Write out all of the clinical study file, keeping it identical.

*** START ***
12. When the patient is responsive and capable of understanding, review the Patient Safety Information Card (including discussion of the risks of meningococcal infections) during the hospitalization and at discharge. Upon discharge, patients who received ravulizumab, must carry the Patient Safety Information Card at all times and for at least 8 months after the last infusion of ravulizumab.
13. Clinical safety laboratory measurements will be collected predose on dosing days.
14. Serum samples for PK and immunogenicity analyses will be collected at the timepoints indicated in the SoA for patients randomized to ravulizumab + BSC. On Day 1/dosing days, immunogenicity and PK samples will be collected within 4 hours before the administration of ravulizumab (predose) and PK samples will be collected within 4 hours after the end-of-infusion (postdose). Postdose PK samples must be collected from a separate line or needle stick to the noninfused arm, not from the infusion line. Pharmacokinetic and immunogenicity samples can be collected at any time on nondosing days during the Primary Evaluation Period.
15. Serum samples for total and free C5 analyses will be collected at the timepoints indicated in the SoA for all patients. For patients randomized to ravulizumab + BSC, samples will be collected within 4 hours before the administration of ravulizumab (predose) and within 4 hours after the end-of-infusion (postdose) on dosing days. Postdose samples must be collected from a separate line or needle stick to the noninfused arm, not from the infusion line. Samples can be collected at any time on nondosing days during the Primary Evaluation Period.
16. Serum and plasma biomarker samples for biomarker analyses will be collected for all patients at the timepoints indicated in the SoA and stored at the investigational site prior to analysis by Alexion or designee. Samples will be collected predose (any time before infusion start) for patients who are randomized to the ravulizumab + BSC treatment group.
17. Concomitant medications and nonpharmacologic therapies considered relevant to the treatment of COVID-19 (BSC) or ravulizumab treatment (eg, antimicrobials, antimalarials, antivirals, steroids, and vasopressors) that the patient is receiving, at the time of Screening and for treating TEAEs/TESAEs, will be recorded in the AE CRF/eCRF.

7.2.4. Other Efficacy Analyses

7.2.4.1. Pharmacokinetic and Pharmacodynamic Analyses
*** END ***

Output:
12. When the patient is responsive and capable of understanding, review the Patient Safety Information Card (including discussion of the risks of meningococcal infections) during the hospitalization and at discharge. Upon discharge, patients who received ravulizumab, must carry the Patient Safety Information Card at all times and for at least 8 months after the last infusion of ravulizumab.
13. Clinical safety laboratory measurements will be collected predose on dosing days.
14. Serum samples for PK and immunogenicity analyses will be collected at the timepoints indicated in the SoA for patients randomized to ravulizumab + BSC. On Day 1/dosing days, immunogenicity and PK samples will be collected within 4 hours before the administration of ravulizumab (predose) and PK samples will be collected within 4 hours after the end-of-infusion (postdose). Postdose PK samples must be collected from a separate line or needle stick to the noninfused arm, not from the infusion line. Pharmacokinetic and immunogenicity samples can be collected at any time on nondosing days during the Primary Evaluation Period.
15. Serum samples for total and free C5 analyses will be collected at the timepoints indicated in the SoA for all patients. For patients randomized to ravulizumab + BSC, samples will be collected within 4 hours before the administration of ravulizumab (predose) and within 4 hours after the end-of-infusion (postdose) on dosing days. Postdose samples must be collected from a separate line or needle stick to the noninfused arm, not from the infusion line. Samples can be collected at any time on nondosing days during the Primary Evaluation Period.
16. Serum and plasma biomarker samples for biomarker analyses will be collected for all patients at the timepoints indicated in the SoA and stored at the investigational site prior to analysis by Alexion or designee. Samples will be collected predose (any time before infusion start) for patients who are randomized to the ravulizumab + BSC treatment group.
17. Concomitant medications and nonpharmacologic therapies considered relevant to the treatment of COVID-19 (BSC) or ravulizumab treatment (eg, antimicrobials, antimalarials, antivirals, steroids, and vasopressors) that the patient is receiving, at the time of Screening and for treating TEAEs/TESAEs, will be recorded in the AE CRF/eCRF.

7.2.4. Other Efficacy Analyses

7.2.4.1. Pharmacokinetic and Pharmacodynamic Analyses